The Perfect Day to go to Prison
It’s raining here in Symi, Greece today, making it the perfect day to go to prison. I’m not referring to being stuck indoors, because that’s me most days, positioned at my PC happily writing another chapter. I’m talking about research, and, in particular, research into Victorian prisons.
Part three of the new Larkspur Mystery series, ‘Agents of the Truth’, involves a prison. At least, part of the story does. To create authenticity in my imagined Clearwater world of late 1800s Britain, I make sure I do my research, so my world is as authentic as I can make it. At the moment, I am looking into Victorian prisons, and so far, have found two invaluable recourses I want to share with you.
Dictionary of Victorian London
I have a couple of sites permanently bookmarked on my toolbar. One of them is the Dictionary of Victorian London, a gem of a site created by Lee Jackson. There is an entire section there on Prisons, and, as with the rest of the site, this contains authentic reports and first-hand accounts of the subjects written at the time. Sometimes these are earlier than my period, but still in the Victorian era, and it is easy to imagine that not much changed between, say, 1840 and 1890.
I still double-check facts, though, in case changes had been made, and that’s a useful tip for anyone starting out on historical research. Always cross-reference. Yesterday, for example, I thought I’d found the prison in which to base my scenes. Coldbath Prison sounded perfect. I loved the name apart from anything else and decided to use that one. Reading further, though, revealed that although the prison in Clerkenwell was extended in 1850, it closed in 1885, and was transferred to the Post Office in 1889. Today, it is the site occupied by the Mount Pleasant sorting office, and I’ve passed it many times over the years without realising it was once a notorious prison.
So, I had to throw Coldbath out with the bathwater and find somewhere else. The Dictionary of Victorian London came in handy again, and there, I found The Wilds of London, by James Greenwood, 1874 – Three Years of Penal Servitude. I’d read some of James Greenwood’s writing before, ‘A Night in a Workhouse’, which was published in the 1860s, was his account of spending a night on the casual word of Lambeth workhouse. That article informed a couple of chapters in ‘Banyak & Fecks’, where Silas, at his lowest, spends a night in the casual ward of the Hackney workhouse. (It’s interesting for me to note that while Silas was doing that, in November 1884, two characters from the new Larkspur series, Dalston Blaze and Joe Tanner, were living in the general population in the same workhouse. They would have been 12 and 13 then and would have only just met, but that’s another story.)
The James Greenwood piece takes the reader from the court to Newgate, where the author was held, and then later, to Millbank prison and on, later still, to Pentonville and Portland prisons. They are very detailed accounts, and those details have been invaluable when writing a chapter from a prisoner’s point of view. I decided to use Millbank prison for my setting. Millbank used to stand where the Tate Gallery is now positioned, in London, and again, I have been to the site many times without realising there was once a prison there.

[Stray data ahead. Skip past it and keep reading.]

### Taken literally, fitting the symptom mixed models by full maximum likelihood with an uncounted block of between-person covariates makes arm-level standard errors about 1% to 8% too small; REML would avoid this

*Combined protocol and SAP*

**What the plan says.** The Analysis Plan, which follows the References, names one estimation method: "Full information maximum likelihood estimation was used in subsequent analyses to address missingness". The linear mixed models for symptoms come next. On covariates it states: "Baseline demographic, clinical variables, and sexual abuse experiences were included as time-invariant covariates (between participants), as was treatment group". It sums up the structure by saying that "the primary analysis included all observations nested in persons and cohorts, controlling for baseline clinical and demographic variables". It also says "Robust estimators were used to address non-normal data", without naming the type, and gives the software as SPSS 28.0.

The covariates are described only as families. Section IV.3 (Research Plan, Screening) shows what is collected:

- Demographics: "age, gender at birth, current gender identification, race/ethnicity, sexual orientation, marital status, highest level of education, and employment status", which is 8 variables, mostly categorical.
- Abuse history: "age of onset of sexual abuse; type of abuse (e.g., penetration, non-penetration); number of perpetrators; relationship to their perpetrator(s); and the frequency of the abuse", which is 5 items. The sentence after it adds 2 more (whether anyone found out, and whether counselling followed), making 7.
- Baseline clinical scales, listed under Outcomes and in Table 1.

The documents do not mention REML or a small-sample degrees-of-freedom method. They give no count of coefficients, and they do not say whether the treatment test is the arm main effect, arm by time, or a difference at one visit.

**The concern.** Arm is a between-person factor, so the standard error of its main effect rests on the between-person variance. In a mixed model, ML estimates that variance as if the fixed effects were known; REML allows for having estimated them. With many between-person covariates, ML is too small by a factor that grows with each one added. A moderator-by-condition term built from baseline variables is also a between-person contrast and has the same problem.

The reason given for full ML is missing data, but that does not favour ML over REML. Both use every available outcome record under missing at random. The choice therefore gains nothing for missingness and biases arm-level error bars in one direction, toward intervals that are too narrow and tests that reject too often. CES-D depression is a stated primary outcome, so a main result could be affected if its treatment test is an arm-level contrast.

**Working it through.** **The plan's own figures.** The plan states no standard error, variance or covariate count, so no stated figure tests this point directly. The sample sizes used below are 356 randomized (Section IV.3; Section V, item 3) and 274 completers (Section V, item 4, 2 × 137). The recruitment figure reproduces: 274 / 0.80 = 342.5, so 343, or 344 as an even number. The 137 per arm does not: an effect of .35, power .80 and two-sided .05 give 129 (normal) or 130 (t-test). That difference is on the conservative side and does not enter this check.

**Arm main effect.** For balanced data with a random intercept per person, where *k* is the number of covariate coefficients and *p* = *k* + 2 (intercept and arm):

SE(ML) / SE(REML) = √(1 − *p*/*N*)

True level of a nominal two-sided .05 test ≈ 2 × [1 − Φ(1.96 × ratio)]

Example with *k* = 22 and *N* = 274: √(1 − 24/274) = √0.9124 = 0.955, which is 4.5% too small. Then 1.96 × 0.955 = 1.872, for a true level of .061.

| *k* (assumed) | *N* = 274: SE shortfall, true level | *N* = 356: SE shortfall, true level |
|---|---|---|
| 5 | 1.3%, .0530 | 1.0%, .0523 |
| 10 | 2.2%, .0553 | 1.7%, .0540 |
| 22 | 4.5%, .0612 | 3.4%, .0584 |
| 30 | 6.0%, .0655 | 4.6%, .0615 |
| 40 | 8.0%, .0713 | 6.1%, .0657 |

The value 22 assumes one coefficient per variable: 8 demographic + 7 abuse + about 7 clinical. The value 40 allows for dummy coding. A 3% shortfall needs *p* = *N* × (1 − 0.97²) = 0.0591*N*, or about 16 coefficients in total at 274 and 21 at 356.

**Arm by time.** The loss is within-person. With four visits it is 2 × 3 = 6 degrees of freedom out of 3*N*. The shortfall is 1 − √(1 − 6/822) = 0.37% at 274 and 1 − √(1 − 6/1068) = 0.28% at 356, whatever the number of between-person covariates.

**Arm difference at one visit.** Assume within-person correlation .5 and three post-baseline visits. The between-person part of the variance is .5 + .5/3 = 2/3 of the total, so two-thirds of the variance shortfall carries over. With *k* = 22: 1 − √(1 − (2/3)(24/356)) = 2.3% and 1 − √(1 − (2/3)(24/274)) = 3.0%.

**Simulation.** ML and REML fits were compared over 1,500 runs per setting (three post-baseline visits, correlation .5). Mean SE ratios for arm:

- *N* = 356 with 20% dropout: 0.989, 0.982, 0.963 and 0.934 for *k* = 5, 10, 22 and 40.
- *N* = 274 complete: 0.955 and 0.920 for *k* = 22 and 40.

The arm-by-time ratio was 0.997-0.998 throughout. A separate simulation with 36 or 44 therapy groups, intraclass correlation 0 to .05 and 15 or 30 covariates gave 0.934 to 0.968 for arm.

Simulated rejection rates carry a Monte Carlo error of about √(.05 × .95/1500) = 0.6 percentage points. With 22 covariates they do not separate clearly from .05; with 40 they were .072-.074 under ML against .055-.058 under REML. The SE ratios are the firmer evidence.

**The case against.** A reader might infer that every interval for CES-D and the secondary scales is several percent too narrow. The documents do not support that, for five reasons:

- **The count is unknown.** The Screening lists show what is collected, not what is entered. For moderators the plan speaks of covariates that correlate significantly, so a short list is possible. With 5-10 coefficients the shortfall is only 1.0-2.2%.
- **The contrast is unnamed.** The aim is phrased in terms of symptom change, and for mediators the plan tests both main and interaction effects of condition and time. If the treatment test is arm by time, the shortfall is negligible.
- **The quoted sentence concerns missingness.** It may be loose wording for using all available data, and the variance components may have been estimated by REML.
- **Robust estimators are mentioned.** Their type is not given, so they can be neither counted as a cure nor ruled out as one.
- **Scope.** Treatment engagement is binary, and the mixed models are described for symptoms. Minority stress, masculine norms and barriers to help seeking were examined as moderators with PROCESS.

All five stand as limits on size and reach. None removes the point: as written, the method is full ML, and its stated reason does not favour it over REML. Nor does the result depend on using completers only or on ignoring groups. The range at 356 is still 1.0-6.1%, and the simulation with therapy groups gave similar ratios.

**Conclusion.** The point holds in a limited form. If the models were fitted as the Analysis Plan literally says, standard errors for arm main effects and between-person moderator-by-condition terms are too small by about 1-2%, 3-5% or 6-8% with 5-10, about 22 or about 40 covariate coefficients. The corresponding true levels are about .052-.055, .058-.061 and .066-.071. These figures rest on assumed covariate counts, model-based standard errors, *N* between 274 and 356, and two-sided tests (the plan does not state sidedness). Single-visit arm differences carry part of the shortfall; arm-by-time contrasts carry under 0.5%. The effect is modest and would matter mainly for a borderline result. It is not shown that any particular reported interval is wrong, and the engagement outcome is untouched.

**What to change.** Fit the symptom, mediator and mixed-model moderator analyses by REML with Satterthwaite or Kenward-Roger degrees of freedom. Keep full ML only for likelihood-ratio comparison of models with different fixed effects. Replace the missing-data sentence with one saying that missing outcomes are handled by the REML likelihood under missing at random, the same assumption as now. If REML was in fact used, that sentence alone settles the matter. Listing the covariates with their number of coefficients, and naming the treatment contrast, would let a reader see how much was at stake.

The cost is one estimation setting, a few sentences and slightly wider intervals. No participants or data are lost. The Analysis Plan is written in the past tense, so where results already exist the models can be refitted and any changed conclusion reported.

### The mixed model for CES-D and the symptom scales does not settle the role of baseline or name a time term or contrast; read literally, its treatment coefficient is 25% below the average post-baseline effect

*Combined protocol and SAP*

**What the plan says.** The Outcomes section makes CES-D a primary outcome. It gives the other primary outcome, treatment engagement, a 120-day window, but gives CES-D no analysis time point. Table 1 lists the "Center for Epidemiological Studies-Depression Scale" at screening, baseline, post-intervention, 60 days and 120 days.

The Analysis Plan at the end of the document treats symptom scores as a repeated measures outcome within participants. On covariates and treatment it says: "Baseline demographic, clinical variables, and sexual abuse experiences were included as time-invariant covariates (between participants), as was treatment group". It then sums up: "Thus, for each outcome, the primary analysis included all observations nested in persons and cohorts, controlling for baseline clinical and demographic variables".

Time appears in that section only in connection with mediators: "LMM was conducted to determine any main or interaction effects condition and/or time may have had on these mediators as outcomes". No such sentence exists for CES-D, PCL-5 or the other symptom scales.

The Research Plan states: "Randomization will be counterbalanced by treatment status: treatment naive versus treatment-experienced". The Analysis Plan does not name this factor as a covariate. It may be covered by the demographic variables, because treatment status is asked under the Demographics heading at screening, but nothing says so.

Prison History Org
The second site I found was Prison History, a resource for anyone interested in the history of the British prison system. There’s a page about 19th-century prisons, and linked to that, lists of prisons, their details and even their records. The site includes ‘your stories’, which are first-hand accounts from prisoners and visitors both historic and modern. While surfing the site, I found the mention of a book that sounded exactly what I was looking for. A ‘Guide to the Criminal Prisons of Nineteenth-Century England’, by Rosalind Crone, Lesley Hoskins and Rebecca Preston. You can find this for sale online, in hardback, and it’s not cheap. However, if you take the survey at Prison History, you can then email for a free PDF download. This is exactly what I did, mainly because I wanted to thank the site for their resource, but also because I wanted the book. I had it downloaded within the hour and shall delve into it as soon as I have posted this.
Agents of the Truth
There are, of course, many other resources available if you’re researching life in the Victorian Prison. I only highlight these two because they are the ones I am currently working with. But why, you may ask? How does a prison feature in ‘Agents of the truth’?
Well, I can’t tell you too much, but what I can say is, the villain of the piece has spent time in prison, and I wanted to get inside his mind. I wanted to know what suffering he would have endured, and how he might have been treated. As I read through some of the above-mentioned articles and accounts, it occurred to me how similar prison life was to workhouse life. Except, at the workhouse, a person could choose to leave, and was not there as a punishment, even though many workhouses treated their inmates as criminals. The picking apart of oakum, the limited diet, the regimes, all were very similar, depending on what workhouse you were in.
Reading the first-hand accounts of life in a Victorian prison, it’s not difficult to imaging the hardships, the loneliness and the despair, and those are the things that are driving my evil character to do what he does. I’ve done it this way so that the reader might find some sympathy with him because even the evilest villains should spark some sympathy to make them a more rounded and believable character. Not too much sympathy, though, not considering what he is about to do.
On which note, I must get back to Millbank prison in October 1890, and let my villain loose in London…
Remember to catch up with the latest book on my Wednesday WIP blog.
Photos from wikiwand.com/Milbank Prison